The ramifications of this lack of minimal citizen oversight are legion: many localities suffer from persistent mismanagement, skewed priorities and unbridgeable deficits. Cronyism is rampant. The number of mayors, deputy mayors and councilors charged with conflict of interest, misuse of public funds and outright corruption borders on the outrageous (several incumbents seeking reelection this week are in the midst of trials on charges of embezzlement, fraud and abuse of office). In many of Israel’s cities, municipal services—especially in the poorer neighborhoods—leave much to be desired. The bureaucratic penchant which permeates the country is particularly pronounced at the local level, where getting a fallen tree removed or a street light fixed can become a major operation.

Confidence in most local authorities today is consequently at its nadir. Many urban residents have been schooled to lower their expectations, aware of the fact that many of their needs are supplied by national agencies and those that are not (such as education and sanitation) are barely met. With very few exceptions—mostly in markedly well-heeled communities—their trust in their local representatives has ebbed.

So, too, by and large, has their sense of efficacy. Voters avoid the polling stations when they lose the belief in their capacity to make a difference. This is exactly what has happened in Israel in recent decades. Political parties, while continuing to dabble in local politics in order to strengthen their geographic base, reward activists, pad their coffers and use local successes as a springboard to greater power at the national level, rarely present their own lists in municipal elections. Too many (admittedly mostly well-intentioned) local lists have sprouted up—either as more palatable offshoots of national parties or as homegrown substitutes for their inadequacies. Very few differ in their platforms or in the vision they present to their electorates.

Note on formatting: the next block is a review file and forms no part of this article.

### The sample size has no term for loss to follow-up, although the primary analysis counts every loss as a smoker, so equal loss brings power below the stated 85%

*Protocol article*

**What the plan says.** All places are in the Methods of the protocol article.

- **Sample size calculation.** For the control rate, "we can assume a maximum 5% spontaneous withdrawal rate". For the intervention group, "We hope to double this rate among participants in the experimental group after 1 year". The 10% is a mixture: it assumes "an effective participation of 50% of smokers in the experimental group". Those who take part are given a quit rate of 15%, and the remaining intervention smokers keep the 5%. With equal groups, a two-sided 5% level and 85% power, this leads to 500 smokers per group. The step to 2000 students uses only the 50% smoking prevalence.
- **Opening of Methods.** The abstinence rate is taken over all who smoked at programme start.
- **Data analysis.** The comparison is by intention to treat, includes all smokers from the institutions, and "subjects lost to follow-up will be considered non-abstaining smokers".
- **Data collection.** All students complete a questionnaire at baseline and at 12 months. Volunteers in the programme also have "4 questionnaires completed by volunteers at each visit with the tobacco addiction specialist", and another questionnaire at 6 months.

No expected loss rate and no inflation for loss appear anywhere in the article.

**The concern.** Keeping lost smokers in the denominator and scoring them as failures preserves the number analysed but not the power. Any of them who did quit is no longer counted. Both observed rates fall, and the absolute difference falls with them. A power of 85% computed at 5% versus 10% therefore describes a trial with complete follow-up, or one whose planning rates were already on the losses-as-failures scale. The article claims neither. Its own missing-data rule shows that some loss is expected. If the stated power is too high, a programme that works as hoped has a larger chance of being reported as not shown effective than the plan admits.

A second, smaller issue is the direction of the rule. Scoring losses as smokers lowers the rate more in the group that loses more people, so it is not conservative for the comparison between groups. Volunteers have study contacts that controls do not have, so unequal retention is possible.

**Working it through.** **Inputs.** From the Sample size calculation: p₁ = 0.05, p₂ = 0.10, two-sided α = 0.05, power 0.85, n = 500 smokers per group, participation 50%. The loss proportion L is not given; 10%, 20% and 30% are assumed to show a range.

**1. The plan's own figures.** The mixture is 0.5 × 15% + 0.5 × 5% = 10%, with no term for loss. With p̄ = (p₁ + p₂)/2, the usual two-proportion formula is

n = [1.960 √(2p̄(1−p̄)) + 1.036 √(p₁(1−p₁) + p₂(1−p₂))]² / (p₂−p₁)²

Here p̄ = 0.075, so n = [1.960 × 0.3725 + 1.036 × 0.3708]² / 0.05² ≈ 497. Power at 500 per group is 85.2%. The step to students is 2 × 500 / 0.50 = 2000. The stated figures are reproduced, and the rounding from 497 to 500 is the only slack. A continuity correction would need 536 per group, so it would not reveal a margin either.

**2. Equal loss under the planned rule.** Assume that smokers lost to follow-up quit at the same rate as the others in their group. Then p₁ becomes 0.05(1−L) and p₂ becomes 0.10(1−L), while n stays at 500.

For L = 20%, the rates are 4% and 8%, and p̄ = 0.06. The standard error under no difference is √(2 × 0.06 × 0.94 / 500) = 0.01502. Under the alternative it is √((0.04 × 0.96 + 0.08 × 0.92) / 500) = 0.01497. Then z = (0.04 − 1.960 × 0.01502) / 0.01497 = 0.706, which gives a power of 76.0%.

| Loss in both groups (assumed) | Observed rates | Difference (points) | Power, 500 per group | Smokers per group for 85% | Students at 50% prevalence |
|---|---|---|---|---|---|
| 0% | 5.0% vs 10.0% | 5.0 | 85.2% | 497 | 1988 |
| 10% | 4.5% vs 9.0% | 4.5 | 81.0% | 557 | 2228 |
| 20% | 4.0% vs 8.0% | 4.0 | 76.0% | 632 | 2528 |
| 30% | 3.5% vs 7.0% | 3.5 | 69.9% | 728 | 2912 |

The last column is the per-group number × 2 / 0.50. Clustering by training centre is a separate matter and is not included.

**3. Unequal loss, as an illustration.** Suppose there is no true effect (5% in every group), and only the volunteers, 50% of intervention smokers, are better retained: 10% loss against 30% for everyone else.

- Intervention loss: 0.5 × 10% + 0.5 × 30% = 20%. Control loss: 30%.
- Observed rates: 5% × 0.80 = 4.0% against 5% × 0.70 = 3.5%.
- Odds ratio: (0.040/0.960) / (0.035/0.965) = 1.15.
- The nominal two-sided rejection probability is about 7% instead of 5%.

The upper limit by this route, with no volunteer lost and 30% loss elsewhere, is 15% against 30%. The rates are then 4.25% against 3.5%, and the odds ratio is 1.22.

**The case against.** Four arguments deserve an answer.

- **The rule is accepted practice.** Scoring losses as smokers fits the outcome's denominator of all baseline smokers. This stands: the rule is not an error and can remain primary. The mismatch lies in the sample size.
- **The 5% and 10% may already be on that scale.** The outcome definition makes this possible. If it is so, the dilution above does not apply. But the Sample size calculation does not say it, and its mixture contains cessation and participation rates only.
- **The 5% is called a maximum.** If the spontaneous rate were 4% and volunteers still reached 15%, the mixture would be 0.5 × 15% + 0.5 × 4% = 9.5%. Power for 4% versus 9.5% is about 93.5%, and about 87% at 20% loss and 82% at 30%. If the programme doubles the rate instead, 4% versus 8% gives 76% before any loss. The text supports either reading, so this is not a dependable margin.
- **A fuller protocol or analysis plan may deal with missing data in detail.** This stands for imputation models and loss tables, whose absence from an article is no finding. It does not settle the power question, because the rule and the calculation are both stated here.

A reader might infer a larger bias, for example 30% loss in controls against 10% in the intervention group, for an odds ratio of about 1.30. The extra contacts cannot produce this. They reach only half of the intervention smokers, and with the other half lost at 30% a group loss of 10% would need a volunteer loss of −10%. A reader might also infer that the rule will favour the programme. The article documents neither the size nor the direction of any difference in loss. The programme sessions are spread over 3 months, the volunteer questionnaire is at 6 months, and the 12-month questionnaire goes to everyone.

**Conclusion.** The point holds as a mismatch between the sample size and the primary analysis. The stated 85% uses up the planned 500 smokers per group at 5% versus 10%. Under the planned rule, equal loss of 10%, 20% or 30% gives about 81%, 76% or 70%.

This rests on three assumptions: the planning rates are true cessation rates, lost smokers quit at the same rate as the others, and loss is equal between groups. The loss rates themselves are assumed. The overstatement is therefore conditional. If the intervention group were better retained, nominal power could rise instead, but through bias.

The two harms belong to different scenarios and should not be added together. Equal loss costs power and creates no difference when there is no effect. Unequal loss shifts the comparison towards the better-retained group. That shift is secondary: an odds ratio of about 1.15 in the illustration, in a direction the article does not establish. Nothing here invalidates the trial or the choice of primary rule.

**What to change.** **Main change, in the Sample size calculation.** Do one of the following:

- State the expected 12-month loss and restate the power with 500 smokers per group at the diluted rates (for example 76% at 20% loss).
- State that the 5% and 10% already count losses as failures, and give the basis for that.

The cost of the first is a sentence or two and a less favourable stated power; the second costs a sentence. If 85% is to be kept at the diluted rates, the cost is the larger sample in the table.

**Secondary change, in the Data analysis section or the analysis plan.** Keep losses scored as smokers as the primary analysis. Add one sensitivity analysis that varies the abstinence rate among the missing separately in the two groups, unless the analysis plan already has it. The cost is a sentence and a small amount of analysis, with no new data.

In these circumstances, either because there is truly very little to choose from or because whatever they choose won’t change much, many voters (armed with the handy excuse that, since local elections are a workday, they are otherwise occupied) simply don’t bother. Those that do fulfill their civic duty usually do so for sectarian reasons (voting as a bloc to boost their particular community) or out of utilitarian concerns (to promote narrow interests). The number of those who actually vote to improve their environment has consequently dwindled to a trickle.

There is nothing new about the political maladies of local politics. What is mystifying is the unwillingness to alter a situation whose ill-effects have penetrated all aspects of Israeli politics from the bottom up. Before the lack of checks and balances at the local level is duplicated in the national sphere—the gist of the heralded governmental reforms currently before the Knesset—there may yet be time to reverse priorities and to begin to shake up the system from the ground floor.

Four concrete steps can start altering the current trajectory. First, since local government cannot remain a hobby, to ensure accountability and increase effectiveness all elected representatives on municipal councils should be remunerated. Second, in order to prevent abuses and to assure rotation, the terms of office of mayors must be limited to two (ten years). Third, the central government should consider devolving authority as well supplying adequate resources to those responsible for governance at the local level. And, finally, the re-politicization of local affairs after so many years of their over-personalization can go a long way towards rebuilding confidence in local government.

The institution of these—and accompanying measures—can help to reverse the main sources of the disaffection that marks attitudes towards the municipal world; it can also serve as a call for constructive and meaningful citizen involvement close to home. In the meantime, anybody who either disagrees with this analysis or accepts it and would have it otherwise still has a chance to be heard. Go out and vote tomorrow.

About the Author
Professor Naomi Chazan, former Deputy Speaker of the Knesset and professor (emerita) of political science at the Hebrew University, is co-director of WIPS, the Center for the Advancement of Women in the Public Sphere at the Van Leer Jerusalem Institute.